At first glance the Starling looks a bit plain, however take a closer look and you will see their beautiful iridescent markings with white spots, the male and female can be identified by their bills, the base of the male bill is blue and the female is pink. Juveniles do not resemble their parents instead they are brown, identified easily by their clumsy noisy squabbling behaviour.
Starlings eat both animal and plant food throughout the year, but animals such as insects and larvae are the most important in Spring. When breeding season comes along the lcuth consists of four or firve pale blue eggs. They take 12 days to incubate with the chicks hatching 21 days later.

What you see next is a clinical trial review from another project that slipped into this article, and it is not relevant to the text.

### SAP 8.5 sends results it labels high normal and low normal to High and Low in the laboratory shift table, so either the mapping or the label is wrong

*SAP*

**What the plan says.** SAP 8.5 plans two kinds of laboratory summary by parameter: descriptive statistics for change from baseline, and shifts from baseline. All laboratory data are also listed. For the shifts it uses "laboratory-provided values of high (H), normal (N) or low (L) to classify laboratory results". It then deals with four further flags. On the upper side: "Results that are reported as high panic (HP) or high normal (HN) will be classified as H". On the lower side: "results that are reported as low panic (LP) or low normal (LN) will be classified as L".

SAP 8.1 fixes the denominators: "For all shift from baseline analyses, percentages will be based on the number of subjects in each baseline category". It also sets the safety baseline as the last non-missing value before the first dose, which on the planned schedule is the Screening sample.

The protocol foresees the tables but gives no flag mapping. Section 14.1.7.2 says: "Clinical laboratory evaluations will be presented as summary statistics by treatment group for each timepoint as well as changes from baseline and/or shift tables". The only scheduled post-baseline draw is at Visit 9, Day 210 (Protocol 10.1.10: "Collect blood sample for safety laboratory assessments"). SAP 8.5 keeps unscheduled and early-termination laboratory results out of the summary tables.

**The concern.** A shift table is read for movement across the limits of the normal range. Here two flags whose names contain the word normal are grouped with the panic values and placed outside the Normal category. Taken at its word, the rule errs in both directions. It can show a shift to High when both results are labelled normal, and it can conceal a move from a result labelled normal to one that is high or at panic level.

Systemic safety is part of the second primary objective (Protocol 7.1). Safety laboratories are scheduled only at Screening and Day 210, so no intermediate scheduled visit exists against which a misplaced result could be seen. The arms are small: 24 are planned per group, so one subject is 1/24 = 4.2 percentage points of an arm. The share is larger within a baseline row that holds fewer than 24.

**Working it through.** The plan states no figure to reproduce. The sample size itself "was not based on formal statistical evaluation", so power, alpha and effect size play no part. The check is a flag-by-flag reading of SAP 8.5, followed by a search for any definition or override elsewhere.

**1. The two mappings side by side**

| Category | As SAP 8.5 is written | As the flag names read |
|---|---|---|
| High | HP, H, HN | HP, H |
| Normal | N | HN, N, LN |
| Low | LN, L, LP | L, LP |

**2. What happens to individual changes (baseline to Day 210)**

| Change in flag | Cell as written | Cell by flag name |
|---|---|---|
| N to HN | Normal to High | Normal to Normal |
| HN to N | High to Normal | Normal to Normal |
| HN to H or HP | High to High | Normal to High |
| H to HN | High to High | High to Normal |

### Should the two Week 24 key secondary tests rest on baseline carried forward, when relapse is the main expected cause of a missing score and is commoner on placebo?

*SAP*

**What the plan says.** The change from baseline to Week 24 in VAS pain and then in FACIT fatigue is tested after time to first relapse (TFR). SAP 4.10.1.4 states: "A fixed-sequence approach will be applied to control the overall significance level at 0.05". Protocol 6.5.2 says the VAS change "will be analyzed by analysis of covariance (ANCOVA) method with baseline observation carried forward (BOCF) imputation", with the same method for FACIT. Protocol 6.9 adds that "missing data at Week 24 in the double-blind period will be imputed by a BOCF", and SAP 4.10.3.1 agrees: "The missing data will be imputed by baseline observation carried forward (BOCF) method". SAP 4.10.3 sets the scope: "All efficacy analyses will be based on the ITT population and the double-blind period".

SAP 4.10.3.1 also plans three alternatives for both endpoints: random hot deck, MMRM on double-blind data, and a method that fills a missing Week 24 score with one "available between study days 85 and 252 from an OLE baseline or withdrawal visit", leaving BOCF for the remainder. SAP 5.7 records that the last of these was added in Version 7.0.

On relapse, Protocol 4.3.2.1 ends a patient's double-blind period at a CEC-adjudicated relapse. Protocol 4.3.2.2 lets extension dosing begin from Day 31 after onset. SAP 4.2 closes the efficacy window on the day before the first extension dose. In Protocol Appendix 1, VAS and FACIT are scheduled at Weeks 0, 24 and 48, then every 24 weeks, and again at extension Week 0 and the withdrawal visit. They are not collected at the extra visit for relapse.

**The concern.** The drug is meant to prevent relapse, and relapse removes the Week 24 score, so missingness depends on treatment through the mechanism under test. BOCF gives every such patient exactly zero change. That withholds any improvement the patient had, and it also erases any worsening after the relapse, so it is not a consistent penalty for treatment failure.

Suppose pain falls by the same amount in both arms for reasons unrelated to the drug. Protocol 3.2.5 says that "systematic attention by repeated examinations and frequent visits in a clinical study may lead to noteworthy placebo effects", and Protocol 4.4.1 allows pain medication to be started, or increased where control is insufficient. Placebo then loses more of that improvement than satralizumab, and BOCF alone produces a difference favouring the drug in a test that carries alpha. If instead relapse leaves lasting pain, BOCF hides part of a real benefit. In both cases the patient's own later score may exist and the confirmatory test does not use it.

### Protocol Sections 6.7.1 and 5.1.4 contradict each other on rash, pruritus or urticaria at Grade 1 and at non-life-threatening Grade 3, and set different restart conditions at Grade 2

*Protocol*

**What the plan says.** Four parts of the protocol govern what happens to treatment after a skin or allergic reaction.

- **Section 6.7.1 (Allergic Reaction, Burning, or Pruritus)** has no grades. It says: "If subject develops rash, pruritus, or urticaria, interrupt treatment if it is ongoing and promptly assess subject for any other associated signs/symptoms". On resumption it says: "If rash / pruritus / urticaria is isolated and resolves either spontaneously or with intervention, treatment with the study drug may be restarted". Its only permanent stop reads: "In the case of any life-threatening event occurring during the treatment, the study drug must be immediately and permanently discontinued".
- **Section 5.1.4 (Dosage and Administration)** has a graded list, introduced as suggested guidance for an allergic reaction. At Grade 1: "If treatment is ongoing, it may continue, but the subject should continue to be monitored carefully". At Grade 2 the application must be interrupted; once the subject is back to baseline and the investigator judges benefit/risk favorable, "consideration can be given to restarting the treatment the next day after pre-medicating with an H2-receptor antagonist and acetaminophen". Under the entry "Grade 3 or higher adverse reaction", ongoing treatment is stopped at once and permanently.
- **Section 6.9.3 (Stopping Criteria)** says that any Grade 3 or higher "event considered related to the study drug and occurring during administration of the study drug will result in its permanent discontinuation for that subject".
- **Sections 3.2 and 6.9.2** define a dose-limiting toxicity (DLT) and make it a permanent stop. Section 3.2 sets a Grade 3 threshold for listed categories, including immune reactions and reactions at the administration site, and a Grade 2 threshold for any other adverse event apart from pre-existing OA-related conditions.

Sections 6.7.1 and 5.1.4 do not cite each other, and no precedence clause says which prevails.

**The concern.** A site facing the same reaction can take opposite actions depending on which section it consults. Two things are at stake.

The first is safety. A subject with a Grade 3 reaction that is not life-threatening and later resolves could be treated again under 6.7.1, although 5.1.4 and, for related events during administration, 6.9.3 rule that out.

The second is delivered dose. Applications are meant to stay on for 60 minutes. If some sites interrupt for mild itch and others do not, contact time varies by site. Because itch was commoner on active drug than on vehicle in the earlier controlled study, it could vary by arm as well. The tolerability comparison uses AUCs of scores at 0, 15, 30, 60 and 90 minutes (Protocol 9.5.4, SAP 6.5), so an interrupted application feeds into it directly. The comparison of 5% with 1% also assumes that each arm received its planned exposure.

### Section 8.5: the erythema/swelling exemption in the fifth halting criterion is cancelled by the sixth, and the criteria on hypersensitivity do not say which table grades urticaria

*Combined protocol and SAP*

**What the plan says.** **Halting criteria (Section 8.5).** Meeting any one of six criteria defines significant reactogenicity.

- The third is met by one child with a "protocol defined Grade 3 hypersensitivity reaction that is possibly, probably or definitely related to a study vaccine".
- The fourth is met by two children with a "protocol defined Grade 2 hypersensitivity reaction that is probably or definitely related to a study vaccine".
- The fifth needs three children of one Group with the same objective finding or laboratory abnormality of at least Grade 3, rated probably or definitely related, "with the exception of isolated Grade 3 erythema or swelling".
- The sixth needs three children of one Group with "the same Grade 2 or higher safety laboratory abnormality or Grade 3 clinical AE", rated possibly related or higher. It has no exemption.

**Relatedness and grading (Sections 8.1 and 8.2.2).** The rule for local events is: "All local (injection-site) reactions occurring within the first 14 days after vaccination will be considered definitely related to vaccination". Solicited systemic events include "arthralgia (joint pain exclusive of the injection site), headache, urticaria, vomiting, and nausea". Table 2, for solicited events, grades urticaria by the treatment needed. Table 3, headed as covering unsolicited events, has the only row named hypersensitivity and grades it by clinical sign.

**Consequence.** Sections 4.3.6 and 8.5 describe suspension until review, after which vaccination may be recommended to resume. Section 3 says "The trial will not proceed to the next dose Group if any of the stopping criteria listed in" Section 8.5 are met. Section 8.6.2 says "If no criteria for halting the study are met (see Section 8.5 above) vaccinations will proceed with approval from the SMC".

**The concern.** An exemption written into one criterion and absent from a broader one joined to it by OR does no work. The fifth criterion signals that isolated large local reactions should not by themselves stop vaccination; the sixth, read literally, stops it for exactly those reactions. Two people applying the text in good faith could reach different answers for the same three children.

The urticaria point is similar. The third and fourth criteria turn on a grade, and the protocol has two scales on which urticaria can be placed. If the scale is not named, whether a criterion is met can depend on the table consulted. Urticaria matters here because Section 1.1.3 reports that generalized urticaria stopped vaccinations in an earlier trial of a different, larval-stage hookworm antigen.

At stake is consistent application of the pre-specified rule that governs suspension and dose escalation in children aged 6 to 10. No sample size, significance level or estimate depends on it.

These birds are brilliant singers and even better mimics. The are able to mimic the calls and songs of other birds,and also mechanical sounds! The males will sing for most of the year, but will only stop for a frew weeks during the post breeding season moult.
Starling roosts can sometimes involve thousands of birds, they flock together and at dusk may be seen murmurating prior to roosting, an incredible sight to see.
Their diet consists of insects, worms, snails, berries and fruit, and of course they will devour suet and mealworms in a short period of time, they have become frequent garden visitors especially when the fledglings first emerge from their nests, especially during dry weather when worms and grubs are in short supply.